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Sochi’s Potemkin Protest Zones

The Olympics can be a force for good, but not with the crushing free-speech restrictions in Russia

Published in: Wall Street Journal

Olympic organizers are playing games with human rights ahead of the February 2014 Winter Games in Sochi. In the latest round, the International Olympic Committee announced last week that the Russian authorities will set up designated “protest zones” for people who want to demonstrate publicly during the event. President Thomas Bach said the IOC welcomed the Russian decision to create protest zones “so that everybody can express his or her opinion.”

If Mr. Bach and the IOC really care so much about free expression, they should instead be pressing the Russian government to uphold free speech in a number of crucial areas. Rather than embracing the designated protest zones, the IOC should be deeply concerned.

To understand why, look no further than the last Olympic Games undermined by serious human-rights and free-speech controversy: the 2008 Summer Games in Beijing. There, at least half a dozen people took the IOC at their word that designated protest zones provided a safe space to publicly voice concerns. ButChinese demonstrators instead found themselves detained. Though most were later released, two were jailed.

The Sochi protest zones appear to be a concession on the part of the Russian authorities, in light of the public outcry earlier this year after PresidentVladimir Putinbanned any kind of demonstration or protest in most parts of Sochi, including one-person pickets. Free expression is not protected by restricting it to a handful of locations.

The Sochi administration has so far authorized one location for protests: a park in a sleepy mountain enclave some 15 kilometers away from the Olympic media center and major sports venues. The Russian press reports that the federal security service, the FSB, will be charged with doling out permissions for demonstrations. That's hardly an open invitation to those striving to have their voices heard.

Meanwhile, the scope and depth of Russian surveillance of communications during the Sochi Games appear to rival that of the Chinese government during the Beijing Games. In the run-up to the Games, the government has reportedly undertaken a major upgrade of its "System of Operative-Investigative Measures" capabilities, which allow the government direct surveillance of mobile and internet networks.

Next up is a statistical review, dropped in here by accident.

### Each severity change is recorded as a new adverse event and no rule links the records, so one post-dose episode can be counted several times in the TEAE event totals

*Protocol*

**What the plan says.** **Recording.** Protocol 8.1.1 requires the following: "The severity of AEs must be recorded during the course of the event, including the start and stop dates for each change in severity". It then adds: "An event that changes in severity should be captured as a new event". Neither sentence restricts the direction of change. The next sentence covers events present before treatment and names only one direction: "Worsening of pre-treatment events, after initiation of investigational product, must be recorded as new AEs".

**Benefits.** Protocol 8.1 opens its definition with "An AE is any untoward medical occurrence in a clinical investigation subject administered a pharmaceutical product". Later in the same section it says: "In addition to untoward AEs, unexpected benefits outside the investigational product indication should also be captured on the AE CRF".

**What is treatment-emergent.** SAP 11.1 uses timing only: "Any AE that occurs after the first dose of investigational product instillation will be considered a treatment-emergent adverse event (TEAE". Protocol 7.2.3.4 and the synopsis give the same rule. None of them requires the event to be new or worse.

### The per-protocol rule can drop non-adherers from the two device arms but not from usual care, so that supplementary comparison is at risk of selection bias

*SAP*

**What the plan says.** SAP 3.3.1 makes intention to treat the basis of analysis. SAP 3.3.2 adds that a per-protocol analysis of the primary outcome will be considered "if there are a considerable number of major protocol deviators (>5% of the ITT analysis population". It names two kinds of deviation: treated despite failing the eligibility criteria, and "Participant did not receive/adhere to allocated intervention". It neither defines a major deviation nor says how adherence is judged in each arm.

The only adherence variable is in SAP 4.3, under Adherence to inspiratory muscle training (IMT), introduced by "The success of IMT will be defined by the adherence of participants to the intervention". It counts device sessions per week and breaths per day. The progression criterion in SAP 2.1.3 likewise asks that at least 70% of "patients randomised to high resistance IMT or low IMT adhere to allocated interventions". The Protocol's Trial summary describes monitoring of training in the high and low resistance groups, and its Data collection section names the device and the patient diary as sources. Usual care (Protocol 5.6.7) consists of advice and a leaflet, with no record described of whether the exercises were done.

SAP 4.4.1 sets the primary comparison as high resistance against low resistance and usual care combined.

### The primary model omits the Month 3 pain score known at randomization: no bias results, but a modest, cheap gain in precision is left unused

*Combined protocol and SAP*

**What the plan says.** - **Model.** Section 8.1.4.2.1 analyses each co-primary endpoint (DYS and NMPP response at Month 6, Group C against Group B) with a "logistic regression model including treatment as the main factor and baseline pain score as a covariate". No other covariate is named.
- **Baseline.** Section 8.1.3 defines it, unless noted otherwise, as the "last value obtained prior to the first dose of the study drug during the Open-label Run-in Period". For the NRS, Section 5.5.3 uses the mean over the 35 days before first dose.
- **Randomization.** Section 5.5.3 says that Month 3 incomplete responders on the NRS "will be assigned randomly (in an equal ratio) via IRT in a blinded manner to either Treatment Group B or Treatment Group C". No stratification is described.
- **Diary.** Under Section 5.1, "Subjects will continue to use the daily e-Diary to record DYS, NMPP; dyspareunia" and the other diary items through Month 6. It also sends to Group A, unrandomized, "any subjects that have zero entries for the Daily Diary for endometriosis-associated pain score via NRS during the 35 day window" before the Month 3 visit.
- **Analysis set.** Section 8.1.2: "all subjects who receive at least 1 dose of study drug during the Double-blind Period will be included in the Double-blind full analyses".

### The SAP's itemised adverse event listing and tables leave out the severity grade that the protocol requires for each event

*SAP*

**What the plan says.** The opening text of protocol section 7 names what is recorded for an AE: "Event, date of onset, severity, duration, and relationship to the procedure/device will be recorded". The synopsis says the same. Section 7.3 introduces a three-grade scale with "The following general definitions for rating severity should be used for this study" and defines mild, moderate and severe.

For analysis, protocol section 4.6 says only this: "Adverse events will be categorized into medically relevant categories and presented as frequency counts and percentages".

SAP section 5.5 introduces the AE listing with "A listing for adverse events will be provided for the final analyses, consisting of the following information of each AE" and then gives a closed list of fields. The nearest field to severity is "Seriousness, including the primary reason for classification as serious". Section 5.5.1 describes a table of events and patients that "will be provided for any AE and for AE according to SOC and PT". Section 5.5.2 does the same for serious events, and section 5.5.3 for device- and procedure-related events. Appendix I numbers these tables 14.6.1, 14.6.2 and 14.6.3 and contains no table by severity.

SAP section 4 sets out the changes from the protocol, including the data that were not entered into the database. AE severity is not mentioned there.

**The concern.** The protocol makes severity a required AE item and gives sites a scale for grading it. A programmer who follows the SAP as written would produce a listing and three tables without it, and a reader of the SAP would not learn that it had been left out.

A Russian government decree in November orders the authorities to maintain a database of phone and internet users who are in Sochi during the period of the Olympic Games—including athletes, coaches, spectators and journalists. The database would include information about the frequency of communications, interlocutors and payment. The Sochi 2014 Organizing Committee has the task of helping to maintain the database.

With the world's outrage at U.S. spying around the globe, shouldn't the IOC be concerned about the implications of privacy rights and free expression for journalists, athletes, and others who will be caught in the Russian surveillance web? Guarantees of full media freedom are an essential condition of hosting of any Games, but Mr. Putin has instilled exactly the kind of atmosphere that can lead journalists to hesitate to report on controversial issues, or to self-censor to avoid risk to themselves or their contacts. Olympic fans and viewers deserve tosee the full pictureof life in the country in which the Games take place.

Russia has genuine security concerns related to the Games, which are taking place a few hundred kilometers from the North Caucasus republics, home to violent insurgencies. One militant group has even threatened to target the Games. But the scope and breadth of the surveillance measures and restrictions on protest are wildly disproportionate and infringe on basic freedoms.

Finally, as Mr. Bach champions the Russian government's initiative on public demonstrations, he and the IOC should also realize how inappropriate it is to use the words “everybody can express his or her opinion” and “Russia” in the same breath. To be sure, there is more freedom of expression in Russia today than during the Soviet era, but that is a very low bar.

The discriminatory and widely criticized law against lesbian, gay, bisexual and transgendered (LGBT) “propaganda” that Russia passed in June, and the ongoing clampdown on civil society and independent media, make abundantly clear that not everyone in Russia can enjoy the basic right to express who they are and what opinions they hold. The anti-LGBT law explicitly forbids any actions or publications that place LGBT people in a positive light. Three activists have already received fines for violating the law, and the Molodoi Dalnevostochnik newspaper in Khabarovsk is currently being prosecuted under the law for publishing statements that being gay is normal.

The Russian leadership's loathing of dissenting voices has also been evident with the crackdown on activists, environmentalists and journalists in Sochi; the excessive charges faced by dozens of so-called“Bolotnaya” demonstratorsfor protesting in Moscow last year; and the recent, politically motivated trial of opposition leader Alexei Navalny.

Instead of speaking out about these serious concerns, the IOC has concentrated on warning athletes and national Olympic committees about Rule 50 of the Olympic Charter, which forbids athletes from engaging in any kind of demonstration or political "propaganda." The IOC said it issued a confidential letter last week to national Olympic committees reminding them of the rule.

Thomas Bach's predecessor Jacques Rogge often claimed that the Olympics are “a force for good.” They no doubt can be—but not with the crushing free-speech restrictions Russia has in place today.

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